To his credit, Butler stood up to the attack and drafted a reply of his own. Rather then retreat from the barbs of a sometimes contentious art scene, he persisted in making art and sending it out.

“…recently in grand conceit, Ken set himself up as some omnipotent granddaddy of The Eternal Network in his condescending essay entitled Freedom, Excellence & Choice, then preceded to tell us, in the vernacular of the CIA, that WE, the troops, had better shape up.”

“Again to emulate Ken and drop some names, which is his wont to do, I think when he turned critic he lost all claim to the Pataphyical, a philosophy of Duchamp, George Brecht and even his mentor, George Maciunas, which allows each man to live his life as an exception proving no law but his own!”

Part of his letter to Friedman read, “For sometime now, I have viewed my involvement in the eternal network as, indeed, futile, infantile and meaningless except that it was free. Free because I had liberated it from monetary value. I’ve been brooding ever since receiving your mailing. Surely this is a joke. Hoo me? Bad art? Did you see some potential and wish to antagonize it out.”

I reprint part of this early mail art controversy for but one reason. One never knows where the trail may lead. Today Friedman is in Oslo, Norway, teaching at a business college, surfacing every now and then to direct Fluxus historians on Friedman’s own version of events. Butler continues to be an active participant in mail art, traveling to meet his fellow correspondents, participating in major gatherings and documenting these meetings in an exceptional series of artist stampsheets.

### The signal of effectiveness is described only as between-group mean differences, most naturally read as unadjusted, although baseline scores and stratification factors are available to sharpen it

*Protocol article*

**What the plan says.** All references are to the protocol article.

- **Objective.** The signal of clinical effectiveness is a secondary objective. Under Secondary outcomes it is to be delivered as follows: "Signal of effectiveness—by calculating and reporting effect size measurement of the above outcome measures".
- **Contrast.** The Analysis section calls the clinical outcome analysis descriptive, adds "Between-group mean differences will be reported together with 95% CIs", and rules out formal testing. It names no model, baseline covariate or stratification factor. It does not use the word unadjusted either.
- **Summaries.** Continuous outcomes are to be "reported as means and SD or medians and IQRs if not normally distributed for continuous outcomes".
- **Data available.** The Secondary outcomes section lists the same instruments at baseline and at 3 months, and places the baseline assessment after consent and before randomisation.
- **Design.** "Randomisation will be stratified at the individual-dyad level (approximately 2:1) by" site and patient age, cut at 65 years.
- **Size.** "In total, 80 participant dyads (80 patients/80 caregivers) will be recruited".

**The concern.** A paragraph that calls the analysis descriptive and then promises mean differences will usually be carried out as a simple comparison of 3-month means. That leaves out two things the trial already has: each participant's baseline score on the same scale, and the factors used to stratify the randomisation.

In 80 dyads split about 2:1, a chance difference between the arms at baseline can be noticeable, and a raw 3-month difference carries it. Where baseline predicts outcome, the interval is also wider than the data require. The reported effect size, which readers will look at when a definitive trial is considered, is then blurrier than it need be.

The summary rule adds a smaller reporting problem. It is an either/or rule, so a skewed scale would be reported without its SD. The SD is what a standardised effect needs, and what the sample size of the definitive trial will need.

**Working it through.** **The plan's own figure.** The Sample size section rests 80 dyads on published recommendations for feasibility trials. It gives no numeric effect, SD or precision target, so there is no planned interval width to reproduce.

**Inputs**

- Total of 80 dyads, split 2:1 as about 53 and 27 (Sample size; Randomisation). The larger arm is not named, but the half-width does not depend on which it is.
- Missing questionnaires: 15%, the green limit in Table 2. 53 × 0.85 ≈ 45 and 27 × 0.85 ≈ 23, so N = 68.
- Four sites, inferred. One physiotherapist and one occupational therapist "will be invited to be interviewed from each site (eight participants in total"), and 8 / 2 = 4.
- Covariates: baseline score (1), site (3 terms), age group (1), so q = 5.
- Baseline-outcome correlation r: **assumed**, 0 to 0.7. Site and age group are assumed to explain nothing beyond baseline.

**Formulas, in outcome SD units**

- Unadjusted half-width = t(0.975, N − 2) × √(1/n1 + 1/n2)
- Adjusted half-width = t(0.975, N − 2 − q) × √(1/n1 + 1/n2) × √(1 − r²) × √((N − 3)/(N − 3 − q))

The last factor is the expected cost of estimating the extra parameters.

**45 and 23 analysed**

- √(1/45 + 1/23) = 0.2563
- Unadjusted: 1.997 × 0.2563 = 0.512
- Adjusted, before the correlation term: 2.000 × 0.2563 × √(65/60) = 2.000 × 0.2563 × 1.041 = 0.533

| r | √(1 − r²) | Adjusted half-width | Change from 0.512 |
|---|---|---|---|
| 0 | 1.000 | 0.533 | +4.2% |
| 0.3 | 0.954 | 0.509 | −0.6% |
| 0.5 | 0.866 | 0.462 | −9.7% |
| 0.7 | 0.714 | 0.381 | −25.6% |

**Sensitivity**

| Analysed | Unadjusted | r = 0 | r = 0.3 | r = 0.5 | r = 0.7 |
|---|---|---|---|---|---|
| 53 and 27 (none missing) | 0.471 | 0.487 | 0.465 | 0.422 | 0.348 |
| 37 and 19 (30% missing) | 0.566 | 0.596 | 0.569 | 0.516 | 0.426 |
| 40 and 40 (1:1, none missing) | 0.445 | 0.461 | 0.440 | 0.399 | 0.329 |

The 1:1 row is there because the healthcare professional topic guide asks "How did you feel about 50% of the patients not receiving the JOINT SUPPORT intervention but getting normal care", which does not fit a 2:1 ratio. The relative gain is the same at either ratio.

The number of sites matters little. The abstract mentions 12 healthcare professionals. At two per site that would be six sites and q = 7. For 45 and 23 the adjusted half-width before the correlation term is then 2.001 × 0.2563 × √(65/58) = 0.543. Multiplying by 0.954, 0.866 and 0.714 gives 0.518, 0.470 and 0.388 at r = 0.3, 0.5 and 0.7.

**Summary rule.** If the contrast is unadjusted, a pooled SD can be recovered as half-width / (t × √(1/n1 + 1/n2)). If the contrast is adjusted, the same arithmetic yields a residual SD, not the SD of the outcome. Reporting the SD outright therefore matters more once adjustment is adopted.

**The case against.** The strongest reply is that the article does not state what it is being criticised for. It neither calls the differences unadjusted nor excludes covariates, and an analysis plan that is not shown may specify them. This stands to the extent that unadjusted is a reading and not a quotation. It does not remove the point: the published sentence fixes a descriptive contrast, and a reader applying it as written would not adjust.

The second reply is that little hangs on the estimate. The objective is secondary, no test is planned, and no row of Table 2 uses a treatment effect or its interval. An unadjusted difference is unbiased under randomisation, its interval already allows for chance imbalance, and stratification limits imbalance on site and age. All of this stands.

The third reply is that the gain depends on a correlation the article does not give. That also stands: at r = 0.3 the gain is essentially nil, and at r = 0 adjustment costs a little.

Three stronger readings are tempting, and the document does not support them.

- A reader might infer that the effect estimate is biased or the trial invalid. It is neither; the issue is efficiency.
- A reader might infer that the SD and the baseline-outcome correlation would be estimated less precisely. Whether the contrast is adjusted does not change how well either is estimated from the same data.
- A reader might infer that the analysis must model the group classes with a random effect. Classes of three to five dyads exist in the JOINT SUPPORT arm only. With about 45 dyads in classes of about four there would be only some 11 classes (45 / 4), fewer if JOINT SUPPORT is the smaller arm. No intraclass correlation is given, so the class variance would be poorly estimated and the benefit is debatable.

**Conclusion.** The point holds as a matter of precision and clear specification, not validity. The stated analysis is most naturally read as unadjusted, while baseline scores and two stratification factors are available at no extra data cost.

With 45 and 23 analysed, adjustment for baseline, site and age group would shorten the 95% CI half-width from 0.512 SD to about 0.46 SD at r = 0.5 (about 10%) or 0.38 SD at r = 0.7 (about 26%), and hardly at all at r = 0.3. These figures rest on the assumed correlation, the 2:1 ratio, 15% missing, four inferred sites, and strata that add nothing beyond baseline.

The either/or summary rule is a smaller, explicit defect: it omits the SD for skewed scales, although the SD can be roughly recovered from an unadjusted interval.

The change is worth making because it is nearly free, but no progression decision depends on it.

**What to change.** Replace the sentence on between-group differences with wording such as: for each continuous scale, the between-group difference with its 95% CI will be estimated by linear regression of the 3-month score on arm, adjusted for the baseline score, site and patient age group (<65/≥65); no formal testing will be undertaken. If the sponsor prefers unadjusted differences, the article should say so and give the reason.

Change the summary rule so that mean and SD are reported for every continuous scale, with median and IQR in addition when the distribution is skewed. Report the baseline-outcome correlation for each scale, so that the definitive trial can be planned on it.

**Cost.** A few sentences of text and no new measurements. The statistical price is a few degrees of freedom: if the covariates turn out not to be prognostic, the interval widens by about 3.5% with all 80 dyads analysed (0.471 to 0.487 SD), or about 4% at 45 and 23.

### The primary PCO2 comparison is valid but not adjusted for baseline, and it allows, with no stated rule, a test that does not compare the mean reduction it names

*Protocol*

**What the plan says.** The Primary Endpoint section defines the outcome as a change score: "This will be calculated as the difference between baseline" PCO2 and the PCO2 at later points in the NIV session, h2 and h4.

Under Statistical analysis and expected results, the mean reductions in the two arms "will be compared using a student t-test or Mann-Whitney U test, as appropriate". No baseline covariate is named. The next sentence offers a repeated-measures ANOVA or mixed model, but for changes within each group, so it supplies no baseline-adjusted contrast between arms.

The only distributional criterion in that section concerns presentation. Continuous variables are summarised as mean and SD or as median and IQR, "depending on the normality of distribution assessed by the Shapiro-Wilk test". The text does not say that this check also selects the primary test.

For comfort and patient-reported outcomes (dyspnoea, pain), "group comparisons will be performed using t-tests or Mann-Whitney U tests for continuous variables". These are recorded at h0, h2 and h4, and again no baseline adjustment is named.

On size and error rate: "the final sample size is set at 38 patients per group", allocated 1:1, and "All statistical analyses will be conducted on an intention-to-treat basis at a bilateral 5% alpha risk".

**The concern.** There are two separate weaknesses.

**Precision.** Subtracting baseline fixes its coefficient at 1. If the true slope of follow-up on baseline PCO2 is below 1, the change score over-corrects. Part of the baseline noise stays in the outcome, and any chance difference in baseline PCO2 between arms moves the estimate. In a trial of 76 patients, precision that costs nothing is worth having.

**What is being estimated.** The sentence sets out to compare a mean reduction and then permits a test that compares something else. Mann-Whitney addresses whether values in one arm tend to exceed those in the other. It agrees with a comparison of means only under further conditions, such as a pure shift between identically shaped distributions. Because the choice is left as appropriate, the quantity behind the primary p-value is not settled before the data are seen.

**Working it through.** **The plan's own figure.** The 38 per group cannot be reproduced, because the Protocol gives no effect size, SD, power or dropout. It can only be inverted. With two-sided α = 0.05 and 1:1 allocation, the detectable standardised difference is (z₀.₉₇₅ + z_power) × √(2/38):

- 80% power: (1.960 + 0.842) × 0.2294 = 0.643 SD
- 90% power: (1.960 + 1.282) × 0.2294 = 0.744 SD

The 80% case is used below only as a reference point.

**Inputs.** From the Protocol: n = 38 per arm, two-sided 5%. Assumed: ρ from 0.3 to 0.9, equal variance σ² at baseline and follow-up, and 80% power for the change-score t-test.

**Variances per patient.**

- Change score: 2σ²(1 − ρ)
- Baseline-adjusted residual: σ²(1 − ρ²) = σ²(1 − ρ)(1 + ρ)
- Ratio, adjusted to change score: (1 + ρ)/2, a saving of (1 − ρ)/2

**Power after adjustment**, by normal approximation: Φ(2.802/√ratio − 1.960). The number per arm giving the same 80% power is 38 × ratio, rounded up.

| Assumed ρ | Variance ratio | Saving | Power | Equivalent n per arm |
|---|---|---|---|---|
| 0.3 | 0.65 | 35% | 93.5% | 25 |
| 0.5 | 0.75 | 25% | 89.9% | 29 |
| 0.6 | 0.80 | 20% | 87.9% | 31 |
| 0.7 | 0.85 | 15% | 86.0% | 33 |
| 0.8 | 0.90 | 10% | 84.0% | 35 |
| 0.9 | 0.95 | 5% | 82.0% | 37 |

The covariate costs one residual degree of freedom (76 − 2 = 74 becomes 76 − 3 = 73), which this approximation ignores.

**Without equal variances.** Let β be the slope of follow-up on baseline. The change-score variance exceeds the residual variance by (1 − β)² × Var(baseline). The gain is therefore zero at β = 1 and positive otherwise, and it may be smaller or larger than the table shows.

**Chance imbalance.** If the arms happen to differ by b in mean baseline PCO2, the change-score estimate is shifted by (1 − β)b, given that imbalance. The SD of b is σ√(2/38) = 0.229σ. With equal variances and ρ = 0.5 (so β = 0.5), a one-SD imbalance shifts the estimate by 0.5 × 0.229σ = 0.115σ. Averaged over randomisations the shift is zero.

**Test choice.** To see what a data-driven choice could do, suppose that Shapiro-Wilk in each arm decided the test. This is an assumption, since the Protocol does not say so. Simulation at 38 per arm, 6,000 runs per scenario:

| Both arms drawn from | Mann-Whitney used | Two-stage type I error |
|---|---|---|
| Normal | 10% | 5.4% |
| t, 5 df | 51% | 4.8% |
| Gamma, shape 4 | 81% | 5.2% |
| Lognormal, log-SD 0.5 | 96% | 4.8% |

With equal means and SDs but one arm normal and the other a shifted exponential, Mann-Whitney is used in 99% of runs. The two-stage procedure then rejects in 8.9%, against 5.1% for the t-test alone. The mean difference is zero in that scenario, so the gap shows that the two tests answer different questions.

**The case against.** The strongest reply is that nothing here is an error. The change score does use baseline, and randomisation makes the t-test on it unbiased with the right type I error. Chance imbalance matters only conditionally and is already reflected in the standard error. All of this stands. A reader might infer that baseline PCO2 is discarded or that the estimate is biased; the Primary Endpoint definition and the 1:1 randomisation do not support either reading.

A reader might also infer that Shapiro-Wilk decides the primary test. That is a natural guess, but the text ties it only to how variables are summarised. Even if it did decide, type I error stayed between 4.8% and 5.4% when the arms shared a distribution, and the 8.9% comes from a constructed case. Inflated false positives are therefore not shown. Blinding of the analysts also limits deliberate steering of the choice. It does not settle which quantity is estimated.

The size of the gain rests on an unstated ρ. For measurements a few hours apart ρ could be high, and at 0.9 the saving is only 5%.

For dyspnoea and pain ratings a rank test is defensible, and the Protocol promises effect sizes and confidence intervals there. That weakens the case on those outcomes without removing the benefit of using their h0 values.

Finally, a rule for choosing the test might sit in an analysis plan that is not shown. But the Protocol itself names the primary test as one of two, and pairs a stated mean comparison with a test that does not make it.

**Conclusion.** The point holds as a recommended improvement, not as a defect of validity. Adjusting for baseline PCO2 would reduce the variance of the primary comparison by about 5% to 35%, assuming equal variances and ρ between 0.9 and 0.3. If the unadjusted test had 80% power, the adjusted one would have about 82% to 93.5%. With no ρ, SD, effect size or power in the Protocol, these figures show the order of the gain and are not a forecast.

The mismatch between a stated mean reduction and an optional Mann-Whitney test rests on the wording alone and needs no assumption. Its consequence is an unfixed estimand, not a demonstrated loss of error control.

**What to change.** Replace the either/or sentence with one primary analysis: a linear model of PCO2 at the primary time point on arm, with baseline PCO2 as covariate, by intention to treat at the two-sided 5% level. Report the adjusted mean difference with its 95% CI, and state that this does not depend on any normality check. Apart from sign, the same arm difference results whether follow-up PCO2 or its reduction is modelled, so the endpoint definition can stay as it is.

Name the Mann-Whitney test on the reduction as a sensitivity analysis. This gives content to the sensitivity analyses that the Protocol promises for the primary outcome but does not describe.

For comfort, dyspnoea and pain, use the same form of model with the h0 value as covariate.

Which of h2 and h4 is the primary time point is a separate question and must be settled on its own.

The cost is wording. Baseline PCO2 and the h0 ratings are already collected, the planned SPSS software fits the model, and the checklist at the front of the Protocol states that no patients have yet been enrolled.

Personally, I have learned a great lesson from this and have used it when corresponding with newcomers to the field. Never judge a person by his or her initial efforts. It’s enough that the fledgling mail artist brings an enthusiastic approach to beginning efforts. In time, something may develop. Or perhaps not. But in Russell Butler’s case, his activity brought forth a consistent body of exceptional work.

You can read about the life of Russell Butler in the recently published book The Factsheet Five Reader (Crown Publishers, 1997), by R. Seth Friedman. In a work by Bill Daniels, Who is Bozo Texino, in which the author goes in search of a boxcar graffitist, he’s told about buZ blurr, “a mail-art guru living in Gurdon, Arkansas.” Daniels describes buZ as “the most poetic of the boxcar graffitiers.”

buZ is many things to many people. He’s been a long time installation artist as well. His Papercide Park, which is hidden off to the side of the railroad tracks in Gurdon, is a temple of American waste, an area littered with the accumulated remains of a paper society. buZ describes it as an “a site specific environmental artwork for the rapid decomposition of paper back to the stuff of all the world.”